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A jumpy road with load

On June 4, I upgraded Debian on one of my servers from "Lenny" to "Squeeze". Before the upgrade, system load of this server was generally low, mostly below 0.1, except for a daily spike every morning when several backup jobs run. Once Debian Squeeze was running I quickly observed that the server load was significantly higher. Watching top I figured that the new version 1.4 of Munin – running on this server, too – was the main culprit.

On June 5, I decided that the high load might very well affect my electricity bill and the environment. Since the Munin graphs of this server are not much accessed, I configured Munin to run on CGI. Afterwards, the load was down at 0.2.

Clearly, that was still higher than before the Debian upgrade. But top didn't show anything (you know that feeling that the load always decreases once you start top?) I almost set the findings aside as some artifact.

Early June 7, I replaced the UPS supporting this server. The old UPS was monitored by the nut package, the new one was connected to apcupsd. I did not expect this to have any influence on the load. Thus, I didn't even check.

In the morning of June 9, I received a message from the server letting me know that the attached GSM-USB-modem was apparently out of order. Actually, the message said that there was no log file from the previous day. Generally, this happened when the modem was not attached at all. But it was.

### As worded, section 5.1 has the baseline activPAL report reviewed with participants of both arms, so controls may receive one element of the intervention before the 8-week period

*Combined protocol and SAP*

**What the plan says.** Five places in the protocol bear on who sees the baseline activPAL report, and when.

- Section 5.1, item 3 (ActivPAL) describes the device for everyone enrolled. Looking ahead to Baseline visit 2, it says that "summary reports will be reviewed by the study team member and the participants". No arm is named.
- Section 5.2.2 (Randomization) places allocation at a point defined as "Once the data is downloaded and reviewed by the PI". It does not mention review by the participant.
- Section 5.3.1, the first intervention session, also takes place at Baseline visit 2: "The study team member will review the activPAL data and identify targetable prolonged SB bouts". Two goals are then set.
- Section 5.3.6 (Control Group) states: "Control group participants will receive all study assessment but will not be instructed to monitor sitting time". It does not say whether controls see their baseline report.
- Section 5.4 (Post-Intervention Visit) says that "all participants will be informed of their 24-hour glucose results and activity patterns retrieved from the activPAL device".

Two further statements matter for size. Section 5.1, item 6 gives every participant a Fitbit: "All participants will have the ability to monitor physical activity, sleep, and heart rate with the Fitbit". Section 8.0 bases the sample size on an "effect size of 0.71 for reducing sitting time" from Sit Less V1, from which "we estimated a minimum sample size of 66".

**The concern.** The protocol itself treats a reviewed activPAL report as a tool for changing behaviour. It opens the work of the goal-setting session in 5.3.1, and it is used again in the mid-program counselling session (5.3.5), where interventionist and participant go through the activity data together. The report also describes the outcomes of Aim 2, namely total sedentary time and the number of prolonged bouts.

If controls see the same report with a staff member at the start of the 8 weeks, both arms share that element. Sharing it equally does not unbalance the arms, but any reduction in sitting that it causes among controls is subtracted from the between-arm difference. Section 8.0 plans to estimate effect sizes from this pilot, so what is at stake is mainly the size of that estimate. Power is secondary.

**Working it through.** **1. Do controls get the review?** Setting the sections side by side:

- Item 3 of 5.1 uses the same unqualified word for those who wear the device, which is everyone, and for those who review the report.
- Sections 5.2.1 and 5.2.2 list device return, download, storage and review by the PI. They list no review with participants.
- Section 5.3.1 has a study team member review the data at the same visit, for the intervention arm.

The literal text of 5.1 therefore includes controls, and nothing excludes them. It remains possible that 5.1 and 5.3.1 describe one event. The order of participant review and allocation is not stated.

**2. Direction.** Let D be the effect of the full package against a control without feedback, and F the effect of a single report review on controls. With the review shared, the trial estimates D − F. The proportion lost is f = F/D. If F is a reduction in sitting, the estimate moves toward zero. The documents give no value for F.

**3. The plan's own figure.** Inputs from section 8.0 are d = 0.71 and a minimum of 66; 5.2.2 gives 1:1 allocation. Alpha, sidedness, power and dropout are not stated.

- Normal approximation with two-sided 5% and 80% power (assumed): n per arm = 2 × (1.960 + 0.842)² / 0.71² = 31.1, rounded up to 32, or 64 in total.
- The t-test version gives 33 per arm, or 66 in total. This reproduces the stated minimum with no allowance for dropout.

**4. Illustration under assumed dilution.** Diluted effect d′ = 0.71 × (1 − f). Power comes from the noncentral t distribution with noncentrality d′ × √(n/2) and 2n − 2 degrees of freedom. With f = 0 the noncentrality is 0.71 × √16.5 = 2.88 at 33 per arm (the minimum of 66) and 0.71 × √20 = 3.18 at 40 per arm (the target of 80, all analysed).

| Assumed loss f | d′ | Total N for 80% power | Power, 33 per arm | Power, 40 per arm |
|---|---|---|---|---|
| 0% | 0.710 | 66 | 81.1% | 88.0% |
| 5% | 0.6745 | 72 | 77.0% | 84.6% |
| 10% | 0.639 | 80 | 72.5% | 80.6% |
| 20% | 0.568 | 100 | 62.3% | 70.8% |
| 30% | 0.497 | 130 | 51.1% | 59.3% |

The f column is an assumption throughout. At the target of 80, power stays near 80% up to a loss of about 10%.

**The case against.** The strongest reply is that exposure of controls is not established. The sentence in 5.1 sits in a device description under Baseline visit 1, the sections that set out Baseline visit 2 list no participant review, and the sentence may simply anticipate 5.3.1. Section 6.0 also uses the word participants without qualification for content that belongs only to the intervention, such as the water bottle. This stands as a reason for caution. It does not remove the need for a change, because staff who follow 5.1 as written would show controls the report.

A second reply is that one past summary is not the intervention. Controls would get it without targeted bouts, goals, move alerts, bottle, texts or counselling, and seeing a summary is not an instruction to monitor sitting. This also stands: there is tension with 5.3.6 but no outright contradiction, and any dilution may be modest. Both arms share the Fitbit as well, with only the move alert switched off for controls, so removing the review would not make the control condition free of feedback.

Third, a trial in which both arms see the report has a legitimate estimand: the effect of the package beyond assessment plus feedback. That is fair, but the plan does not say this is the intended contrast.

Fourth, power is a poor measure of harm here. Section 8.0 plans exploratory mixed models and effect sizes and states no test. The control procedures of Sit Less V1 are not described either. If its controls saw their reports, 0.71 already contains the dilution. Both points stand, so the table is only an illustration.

Looking at the Munin load graph, I assumed that for some unknown reason the modem was not detected when I rebooted the server on June 7. At least the log files said so. Strangely enough, during the 2 days without the modem the server's load was back down close to 0. After I made sure the modem was working, the load was up again (BTW, without showing any running processes in top).

On June 10, just to prove the point, I re-scheduled the job which was querying the modem. Until then, I had a Cron job running gammu backupsms every 5 minutes asking the modem whether SMS arrived. To see how it affects the load I changed the interval to 10 minutes. And, indeed, the load was reduced by about 50%.

Late June 10, I gave gammu-smsd a try, hoping that the high load of a repeated gammu backupsms was caused mainly by the initialization of the modem (which took longer since Debian Squeeze was running), and that the gammu-smsd daemon might cut that down by constantly monitoring the modem.

Apparently, this is the case. Since I switched Munin to run on Fast-CGI, and since I use gammu-smsd instead of gammu, the load after the Debian upgrade is in fact lower than before. As it should be.


Johann Klasek, 2012-05-25 21:51

Load under Linux is sometimes different to other unix flavours (ie. Solaris). Linux counts also processes as "running" when doing some I/O even if they are in waiting/blocking condition (from the perspective of the scheduler). I experienced this on systems with heavy disk load or I/O bound task (tasks in state "D"), which leads to high loads, although heavy cpu usage is completely missing … (hence top will not show the bad processes on top). Maybe this played a role in the above scenario, too. At least this may show that top is not well suited to spot the tasks causing a high load …

blog/110613_a_jumpy_road_with_load.txt · Last modified: 2011-06-15 19:33 by andreas